If you live in New Jersey, you can’t have failed to hear about the state’s long-running efforts to regulate and legislate all forms of online gambling. Today, New Jersey’s gambling laws and some of the least restrictive in the whole of the United States, particularly concerning online gambling. Several states have now legalized online sports betting, but New Jersey went much further than this by allowing online casino gambling too.
New Jersey has now become an excellent test case, proving that the legalization of online gambling does not result in lower profits for the majority of the land-based casinos in Atlantic City.
New Law, New Possibilities – But How do They Work?
There are a huge number of adults who would like to place bets on sports but never do so because of the time and expense of finding and visiting a casino that offers sports betting. Thankfully, residents of New Jersey no longer have to worry about such things. When looking to place a bet online, however, the sheer number of bet types and options can be a real challenge for those who are new to NJ Sports Betting.
Be aware that all odds used in the following examples are in the US-style Money Line format. For those unfamiliar, the key thing to know is that negative numbers denote odds-on outcomes whereas positive numbers indicate an odds-against result.
- Spread Bets allow you to decide if you think you know better than the bookies. As an example, a sportsbook could offer odds of -110 on Tampa for a spread of -8.5 points. Place a bet of $220, and if Tampa beats the spread, you’ll win $200 plus your initial stake.
- Over/Under (Totals) let you bet on how many points will be scored, rather than choosing one side over another. A football game may have an over/under of perhaps 80 points with odds of -150. You can choose to either “take the under” or “take the over”. Bet $100 on the over and if more than 80 points are scored you’ll win $150.
- Straight Bets can work be complicated at times despite their name. These bets are usually based on the same principles as the over/under and spread bets. They differ from the other bets as it is also essential that your team or player wins the game when placing a straight bet.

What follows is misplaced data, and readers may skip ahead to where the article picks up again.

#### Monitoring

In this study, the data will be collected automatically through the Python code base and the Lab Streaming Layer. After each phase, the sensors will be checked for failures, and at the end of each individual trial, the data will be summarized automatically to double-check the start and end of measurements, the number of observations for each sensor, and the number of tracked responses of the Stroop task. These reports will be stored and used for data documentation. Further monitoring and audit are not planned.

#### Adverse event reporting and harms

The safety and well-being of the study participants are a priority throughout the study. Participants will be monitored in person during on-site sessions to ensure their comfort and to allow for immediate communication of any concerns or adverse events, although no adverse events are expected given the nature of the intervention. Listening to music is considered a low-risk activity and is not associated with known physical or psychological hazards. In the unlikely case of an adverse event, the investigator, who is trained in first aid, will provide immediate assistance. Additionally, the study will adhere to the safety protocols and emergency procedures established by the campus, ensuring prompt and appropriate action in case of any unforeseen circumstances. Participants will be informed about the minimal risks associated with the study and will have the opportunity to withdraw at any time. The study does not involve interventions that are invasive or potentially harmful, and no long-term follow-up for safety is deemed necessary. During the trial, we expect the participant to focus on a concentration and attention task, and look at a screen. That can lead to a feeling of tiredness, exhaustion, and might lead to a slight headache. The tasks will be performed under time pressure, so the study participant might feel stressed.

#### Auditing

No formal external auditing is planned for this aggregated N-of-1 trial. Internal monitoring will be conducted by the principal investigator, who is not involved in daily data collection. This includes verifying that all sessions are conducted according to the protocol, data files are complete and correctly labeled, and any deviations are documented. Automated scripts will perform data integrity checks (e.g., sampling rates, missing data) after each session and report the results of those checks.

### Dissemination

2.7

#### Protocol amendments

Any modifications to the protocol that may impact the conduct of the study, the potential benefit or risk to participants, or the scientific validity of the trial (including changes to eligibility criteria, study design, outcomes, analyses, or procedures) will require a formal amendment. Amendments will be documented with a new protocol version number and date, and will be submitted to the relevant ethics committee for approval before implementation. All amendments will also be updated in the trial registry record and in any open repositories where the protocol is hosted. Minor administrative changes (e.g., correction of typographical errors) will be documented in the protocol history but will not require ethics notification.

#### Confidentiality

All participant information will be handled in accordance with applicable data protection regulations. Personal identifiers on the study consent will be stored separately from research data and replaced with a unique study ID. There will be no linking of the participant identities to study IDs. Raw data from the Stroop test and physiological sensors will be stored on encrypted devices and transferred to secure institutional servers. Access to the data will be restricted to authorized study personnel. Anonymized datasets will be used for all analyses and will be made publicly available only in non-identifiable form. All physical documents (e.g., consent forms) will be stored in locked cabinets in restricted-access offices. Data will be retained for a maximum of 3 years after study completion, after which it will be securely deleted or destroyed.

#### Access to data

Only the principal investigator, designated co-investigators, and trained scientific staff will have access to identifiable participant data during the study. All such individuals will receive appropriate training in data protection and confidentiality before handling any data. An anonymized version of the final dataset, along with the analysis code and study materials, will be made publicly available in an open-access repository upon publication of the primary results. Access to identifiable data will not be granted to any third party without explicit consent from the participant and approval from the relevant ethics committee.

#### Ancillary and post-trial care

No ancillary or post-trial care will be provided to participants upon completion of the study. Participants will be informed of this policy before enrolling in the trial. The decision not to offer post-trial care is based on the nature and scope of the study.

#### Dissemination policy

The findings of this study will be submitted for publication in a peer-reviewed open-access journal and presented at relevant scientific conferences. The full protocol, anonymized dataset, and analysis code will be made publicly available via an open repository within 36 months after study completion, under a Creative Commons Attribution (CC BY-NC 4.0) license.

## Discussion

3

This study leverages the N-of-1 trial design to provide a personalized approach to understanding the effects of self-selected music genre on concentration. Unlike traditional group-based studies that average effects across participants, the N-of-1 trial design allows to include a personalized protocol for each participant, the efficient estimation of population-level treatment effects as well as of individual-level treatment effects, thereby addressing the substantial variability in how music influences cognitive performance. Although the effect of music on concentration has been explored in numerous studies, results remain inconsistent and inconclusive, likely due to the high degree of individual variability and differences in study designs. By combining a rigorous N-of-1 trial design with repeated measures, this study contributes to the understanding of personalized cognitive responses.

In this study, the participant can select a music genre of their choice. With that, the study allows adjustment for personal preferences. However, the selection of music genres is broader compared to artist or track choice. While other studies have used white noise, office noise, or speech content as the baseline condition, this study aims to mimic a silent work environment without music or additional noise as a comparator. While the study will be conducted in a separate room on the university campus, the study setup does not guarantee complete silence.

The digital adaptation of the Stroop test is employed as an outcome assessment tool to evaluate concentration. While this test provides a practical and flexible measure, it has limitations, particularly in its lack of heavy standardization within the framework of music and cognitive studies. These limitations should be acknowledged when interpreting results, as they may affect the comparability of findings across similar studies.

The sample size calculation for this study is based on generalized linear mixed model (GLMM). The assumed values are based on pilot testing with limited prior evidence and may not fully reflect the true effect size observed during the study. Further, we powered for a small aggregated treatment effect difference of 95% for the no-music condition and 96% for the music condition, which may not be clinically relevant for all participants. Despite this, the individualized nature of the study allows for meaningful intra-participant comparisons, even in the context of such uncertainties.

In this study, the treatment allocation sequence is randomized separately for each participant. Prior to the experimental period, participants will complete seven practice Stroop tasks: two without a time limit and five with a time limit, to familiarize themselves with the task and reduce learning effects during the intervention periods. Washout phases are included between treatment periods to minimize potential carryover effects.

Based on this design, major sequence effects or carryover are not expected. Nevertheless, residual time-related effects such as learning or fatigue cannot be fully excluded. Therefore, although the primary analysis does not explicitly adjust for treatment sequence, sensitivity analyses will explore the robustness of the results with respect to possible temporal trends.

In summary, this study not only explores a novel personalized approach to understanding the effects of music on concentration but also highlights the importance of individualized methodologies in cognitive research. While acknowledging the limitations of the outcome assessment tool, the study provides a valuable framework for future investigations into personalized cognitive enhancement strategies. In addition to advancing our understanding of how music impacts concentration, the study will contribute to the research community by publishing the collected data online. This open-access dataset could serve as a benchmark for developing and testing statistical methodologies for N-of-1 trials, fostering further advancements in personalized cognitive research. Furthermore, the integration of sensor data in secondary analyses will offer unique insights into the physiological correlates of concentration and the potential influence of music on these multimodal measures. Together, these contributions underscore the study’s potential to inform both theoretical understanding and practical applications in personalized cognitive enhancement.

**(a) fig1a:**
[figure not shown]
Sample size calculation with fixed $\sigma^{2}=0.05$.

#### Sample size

- Cash Outs are a fairly recent invention that gives punters the option to accept a lower payout if they cash out before the game is over and they don’t want to take the risk that the game will suddenly go the other way, resulting in a loss. See the next example on Parlay Betting for a good example of a Cash-Out.
- Parlay Bets are sometimes called accumulators/accas, combo bets, or multis. You begin by listing all of the results you think are going to occur, and the odds offered by the bookmaker for those results will then be multiplied together. Parlay bets can get huge very quickly – you don’t need to bet on dozens of outcomes to have a shot at a huge prize, but you should ideally pick at least one long-shot to vastly increase the size of your winnings should all of your choices turn out to be correct.
- Teaser Bets allow you to place two or more spread or over/under bets on multiple teams. A punter placing a teaser bet can also make changes to the spread – the more teams covered by the bet, the more freedom you have to tweak the rules. Of course, your payout will be less than a regular bet, and if you want to bet on multiple outcomes simultaneously a Parlay bet is a far better option.
- Live Betting is sometimes referred to as “in-play” betting, as they allow you to make a wager on what might happen next in a game or contest that has already started. Two common in-play bets are which player will score the next goal, or which team will be winning at the end of the first half.
- Future Betting isn’t a type of bet, so don’t go looking for it whilst browsing online sportsbooks. Instead, the term Future Betting refers to any type of wager which relies on the outcome of events that may or not happen in the future. An easy example would be betting on your team to win the World Cup before the tournament has even started.
- Prop Bets, also known as Proposition or Novelty bets, are usually made on things that do not relate directly to the outcome of the game you are betting on. Not all sportsbooks allow you to request a price for unlisted prop bets. Unibet does, however, and they can be great fun.